The issue of finance has been the Achilles heel of third world countries irrespective of the natural resources they may have in their coffers.
3rd world countries as they are called are the countries that stayed neutral during the cold war as they did not take part in the war and neither joined forces with any of both warring parties.
Although the term 3rd world country is no longer used often as it use to be, it still remains the name tag given to them to identify them as countries that neither joined NATO forces nor signed agreements with the communist bloc either. They are now referred to as developing nations which many think sounds more acceptable. Most of these countries can be found in Africa but we also have a few of them in continents like Asia with very low or little signs of development yet they have been in existence for more than two decades.
Examples of third world countries include:
The list is quite long and about over a 100 countries make up the third world countries.
Budgets and state finance in 3rd world countries
Natural resources: some of these countries like Nigeria, Rwanda and the rest have natural resources like oil, tin and gold which is used as a medium of earning foreign exchange which brings in income to fund the state finance. However, since all of the third world countries have been reported to be amongst the most corrupt in the world, most of the revenue generated from the sale of these natural minerals don’t make it to the national purse but line the pockets of the various public office holders who siphon the funds and save it in offshore accounts where the banks make use of it while the nation falls into more anguish caused by the rising poverty rate and debt portfolio.
Grants: Different organizations like the IMF, ADF and World bank to mention a few give grants which is often called intervention funds to third world countries to help them fund various projects which can help the citizens live a better life. An example of this intervention fund is the donation made to developing countries to help achieve their millennium development goals. Needless to say, most of these monies was unaccounted for and were siphoned into private pockets with thousands of projects left unfinished. This has prompted most world financial bodies to refrain or become hesitant to hand over the money to countries without supervision of how it was made which will in turn curb the corruption in play.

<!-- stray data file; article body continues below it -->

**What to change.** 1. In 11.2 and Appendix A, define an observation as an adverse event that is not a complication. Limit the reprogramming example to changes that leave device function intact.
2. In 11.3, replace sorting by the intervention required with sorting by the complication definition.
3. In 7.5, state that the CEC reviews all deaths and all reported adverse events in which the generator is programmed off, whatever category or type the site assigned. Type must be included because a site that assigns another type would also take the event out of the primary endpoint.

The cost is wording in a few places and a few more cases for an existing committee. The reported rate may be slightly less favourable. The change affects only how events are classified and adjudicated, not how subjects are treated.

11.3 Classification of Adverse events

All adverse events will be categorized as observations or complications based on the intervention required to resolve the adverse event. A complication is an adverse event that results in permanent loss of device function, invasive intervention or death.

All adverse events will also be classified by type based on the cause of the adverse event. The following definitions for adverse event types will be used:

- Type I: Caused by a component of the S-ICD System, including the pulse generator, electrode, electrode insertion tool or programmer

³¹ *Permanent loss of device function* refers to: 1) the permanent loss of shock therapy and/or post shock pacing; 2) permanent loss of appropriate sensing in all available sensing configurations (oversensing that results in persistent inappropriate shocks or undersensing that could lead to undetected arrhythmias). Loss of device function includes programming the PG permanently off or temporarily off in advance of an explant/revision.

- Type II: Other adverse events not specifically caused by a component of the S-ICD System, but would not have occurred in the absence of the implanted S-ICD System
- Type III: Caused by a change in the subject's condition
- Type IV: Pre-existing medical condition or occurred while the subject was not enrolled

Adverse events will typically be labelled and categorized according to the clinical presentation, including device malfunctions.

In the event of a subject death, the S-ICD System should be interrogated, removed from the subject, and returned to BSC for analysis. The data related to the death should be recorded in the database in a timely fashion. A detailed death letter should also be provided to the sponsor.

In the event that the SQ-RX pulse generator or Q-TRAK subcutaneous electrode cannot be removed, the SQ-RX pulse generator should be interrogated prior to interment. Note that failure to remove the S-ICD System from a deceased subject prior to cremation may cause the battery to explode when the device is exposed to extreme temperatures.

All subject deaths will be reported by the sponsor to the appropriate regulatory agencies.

Recovered Loots: These are monies stolen by political office holders but recovered from banks all over the world and returned into the state coffers. Oftentimes, it is used to fund budgets and execute emergency projects. An example of this is the recently recovered Abacha loot which was recovered from an offshore account in Europe.
Loans from international bodies: This is the most common source of budget funding in third world countries. Developing countries keep taking loans from financial bodies year in year out to fund their budget and state expenses which has always been more than the previous year. Third world countries are yet to learn and understand the fact that the loans they take will keep increasing with interests piling up and they have refused to reduce the running cost of governance in the state.
Needless to say, finance in third world countries is a mess as the countries strive to maintain a good GDP and also try to service their external debt portfolio as well which might stretch them out overtime. The willingness of global financial bodies to give loams to these countries too is quite alarming as they hardly turn down loan requests.
Nigeria recently received a go ahead to take a loan of $5 billion to fund its reoccurring expenditure which could have been cut by half if only the budget planning office can look for areas to cut costs.
Tax: This is a huge money making avenue for the funding of budget and expenses of the government. Individuals and cooperate bodies are taxed based on different factors. While some country’s tax is charged based on income while some charge theirs based on government policies.
Although developing countries make a lot of money through tax, but still, it seems not to be enough as a lot of cooperate organizations and individuals still avoid paying tax and exploit loopholes in various tax laws to cheat the government. To curb this, developing countries should revisit their tax laws and also tighten their grip and build secure database that is airtight which will enable them identify and go after tax defaulters.
Developing nations will continually base their budget finance on debts and will be indebted to developed nations and global financial bodies as long as they always look outwards for their source of funding for their yearly expenditure rather than look inwards at their resources and how best to optimize it for financial liberation from the claws of reoccurring debts.